LDL-cholesterol= Total serum cholesterol- total serum triglycerides/5-HDL-C
Evaluation of antioxidant Parameters
Animal were scarified at the end of 28 days treatment. The liver of animal was dissected out, rinsed with ice cold distilled water followed by sucrose solution (0.25 M). One gm of liver tissue was homogenized in 10 ml ice cold Tris hydrochloride buffer. The prepared homogenates were centrifuged and used for the determination of antioxidant parameters like Malondialdehyde (MDA) , Superoxide dismustase (SOD) , catalase , Reduced Glutathione (GSH)  levels and total protein estimation . Liver and kidney were isolated from one animal of each group and used for histopathology.
Results were presented as mean SEM. Statistical differences between the means of the various groups were evaluated using one-way analysis of variance followed by tukey's multiple parametric tests. Data were considered statistically significant at P value ≤ 0.05 and highly significant at P 0.001. Statistical analysis was performed using Sigma stat statistical software (Ver.2.03).
Body weight, Food intake and Water intake
Intraperitoneal injection of 50 mg/kg STZ in adult rats produced cardinal signs of type I diabetes i.e., loss of body weight, polyphagia, and polydipsia (table 1). Chronic treatment with methanolic extract of CA (100mg/kg/p.o./28 days) was found to prevent the loss of body weight (205.98
Serum glucose and insulin levels
STZ-diabetic rats were found to be significant hyperglycemic with a corresponding hypoinsulinaemia as compared to the group I. Treatment with methanolic extract of
Various biochemical parameters
STZ-diabetic rats (group II) were found to have significantly increased serum cholesterol, LDL-cholesterol, VLDL-cholesterol, and triglycerides, levels as compared to group I. HDL-cholesterol was also reduced significantly in diabetic rats. Treatment of methanolic extract of
Estimation of anti-oxidant parameters
STZ-diabetic rats (group II) were found to exhibit significantly decreased glutathione level (GSH) and SOD level as well as significantly increased Malondialdehyde (MDA) level as compared to group I. Treatment with methanolic extract of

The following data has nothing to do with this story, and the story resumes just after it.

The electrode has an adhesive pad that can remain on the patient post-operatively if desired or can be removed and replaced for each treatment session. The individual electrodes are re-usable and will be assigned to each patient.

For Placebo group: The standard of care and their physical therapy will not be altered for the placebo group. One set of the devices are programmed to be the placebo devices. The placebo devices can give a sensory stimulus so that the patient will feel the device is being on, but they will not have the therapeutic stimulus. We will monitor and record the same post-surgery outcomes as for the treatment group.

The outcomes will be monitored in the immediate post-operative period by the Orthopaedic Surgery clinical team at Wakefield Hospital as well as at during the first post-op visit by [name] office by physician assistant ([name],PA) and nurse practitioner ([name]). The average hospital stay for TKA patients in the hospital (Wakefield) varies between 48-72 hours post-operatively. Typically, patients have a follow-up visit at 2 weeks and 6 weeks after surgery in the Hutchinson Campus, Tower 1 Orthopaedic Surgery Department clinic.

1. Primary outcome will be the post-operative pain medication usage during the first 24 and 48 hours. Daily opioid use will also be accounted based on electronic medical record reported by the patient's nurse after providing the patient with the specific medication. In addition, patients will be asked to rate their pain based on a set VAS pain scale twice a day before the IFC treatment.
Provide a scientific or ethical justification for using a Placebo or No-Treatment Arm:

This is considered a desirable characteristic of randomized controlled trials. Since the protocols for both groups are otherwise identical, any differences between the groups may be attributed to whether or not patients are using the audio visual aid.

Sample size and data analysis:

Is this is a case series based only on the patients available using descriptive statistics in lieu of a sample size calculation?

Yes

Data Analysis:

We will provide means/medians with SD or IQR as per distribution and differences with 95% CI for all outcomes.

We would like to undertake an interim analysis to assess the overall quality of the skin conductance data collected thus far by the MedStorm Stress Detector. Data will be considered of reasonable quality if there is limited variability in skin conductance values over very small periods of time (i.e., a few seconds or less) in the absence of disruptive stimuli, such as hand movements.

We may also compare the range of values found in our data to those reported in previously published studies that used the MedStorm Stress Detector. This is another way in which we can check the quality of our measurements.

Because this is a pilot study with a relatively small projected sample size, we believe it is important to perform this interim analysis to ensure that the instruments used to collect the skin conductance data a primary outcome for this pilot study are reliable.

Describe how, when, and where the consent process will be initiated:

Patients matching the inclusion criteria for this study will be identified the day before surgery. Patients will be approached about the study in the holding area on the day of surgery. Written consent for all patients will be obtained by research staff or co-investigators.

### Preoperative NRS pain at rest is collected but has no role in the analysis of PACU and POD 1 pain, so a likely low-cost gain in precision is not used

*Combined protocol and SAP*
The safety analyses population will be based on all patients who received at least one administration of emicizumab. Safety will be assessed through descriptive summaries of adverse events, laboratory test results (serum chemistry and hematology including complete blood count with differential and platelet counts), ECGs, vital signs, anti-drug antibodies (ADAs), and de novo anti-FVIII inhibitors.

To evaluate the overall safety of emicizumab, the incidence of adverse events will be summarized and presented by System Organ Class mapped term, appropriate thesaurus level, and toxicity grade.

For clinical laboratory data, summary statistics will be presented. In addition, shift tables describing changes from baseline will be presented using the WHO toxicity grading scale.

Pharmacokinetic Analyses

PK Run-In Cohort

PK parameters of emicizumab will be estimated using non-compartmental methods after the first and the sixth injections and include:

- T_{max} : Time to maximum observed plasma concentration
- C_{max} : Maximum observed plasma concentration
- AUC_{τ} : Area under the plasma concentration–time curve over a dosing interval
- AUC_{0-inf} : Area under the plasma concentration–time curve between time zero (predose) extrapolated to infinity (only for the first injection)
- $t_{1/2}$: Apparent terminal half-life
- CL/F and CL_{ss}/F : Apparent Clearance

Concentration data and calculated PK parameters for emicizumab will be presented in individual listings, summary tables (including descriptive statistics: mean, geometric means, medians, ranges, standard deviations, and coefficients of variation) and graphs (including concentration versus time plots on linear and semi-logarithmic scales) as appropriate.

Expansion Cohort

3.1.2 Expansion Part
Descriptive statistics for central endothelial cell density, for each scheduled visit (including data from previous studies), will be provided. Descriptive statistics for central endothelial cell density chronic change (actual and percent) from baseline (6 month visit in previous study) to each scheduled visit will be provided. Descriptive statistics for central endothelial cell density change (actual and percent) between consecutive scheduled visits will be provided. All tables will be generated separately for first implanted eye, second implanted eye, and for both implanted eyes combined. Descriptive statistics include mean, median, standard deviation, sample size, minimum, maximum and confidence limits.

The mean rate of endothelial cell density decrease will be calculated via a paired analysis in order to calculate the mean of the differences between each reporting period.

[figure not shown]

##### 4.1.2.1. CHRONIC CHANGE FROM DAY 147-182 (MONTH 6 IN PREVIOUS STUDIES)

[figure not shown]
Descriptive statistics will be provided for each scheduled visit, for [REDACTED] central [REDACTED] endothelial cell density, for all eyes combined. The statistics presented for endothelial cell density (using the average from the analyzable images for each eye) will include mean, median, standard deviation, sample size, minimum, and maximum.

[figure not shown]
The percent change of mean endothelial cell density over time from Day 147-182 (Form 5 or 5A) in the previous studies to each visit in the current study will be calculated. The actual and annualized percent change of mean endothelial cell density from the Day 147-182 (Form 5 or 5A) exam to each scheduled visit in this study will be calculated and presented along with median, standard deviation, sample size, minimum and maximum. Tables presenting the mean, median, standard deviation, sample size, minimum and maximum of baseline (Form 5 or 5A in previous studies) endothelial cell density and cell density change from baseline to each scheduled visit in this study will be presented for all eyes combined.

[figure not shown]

Liver sections of group I rats showed normal hepatocytes, central vein of liver lobules and normal sinusoid (Fig 1 a). In contrast hepatocytes of group II rats showed more lesions and reduction in sinusoid (Fig 1 b). The group II and group III showed reduced severity of morphological changes and fewer lesions in hepatocytes and sinusoid compared with the group II. But significant improvement was observed with group IV (Fig 1 c, d).
Histopathological examination of sections of kidney from group I rats showed no pathological changes (Fig. 2 a). Group I rats had normal renal glomerular morphology. In contrast the glomeruli of group II rats were enlarged due to diabetic exudative and diffuse lesion (Fig. 2 b). The group III
Diabetes mellitus (DM) is an endocrine disorder in which glucose metabolism is impaired because of total loss of insulin after destruction of pancreatic beta cell (type I diabetes mellitus) or because of inadequate release of insulin from the pancreatic beta cells or insensitivity of target tissue to insulin. The fundamental mechanism underlying hyperglycemia involved over-production (excessive hepatic glyconeolysis and gluconeogenesis) and decreased utilization of glucose by the tissue . Persistence hyperglycemia, the common characteristics of diabetes can cause most diabetic complications.
The antidiabetic activity of
STZ induces type I diabetes through significant increase in glucose levels associated with decrease in insulin levels. Similar results were observed in our study. Treatment with CA reversed the STZ induced changes suggested that the CA has anti diabetic potential.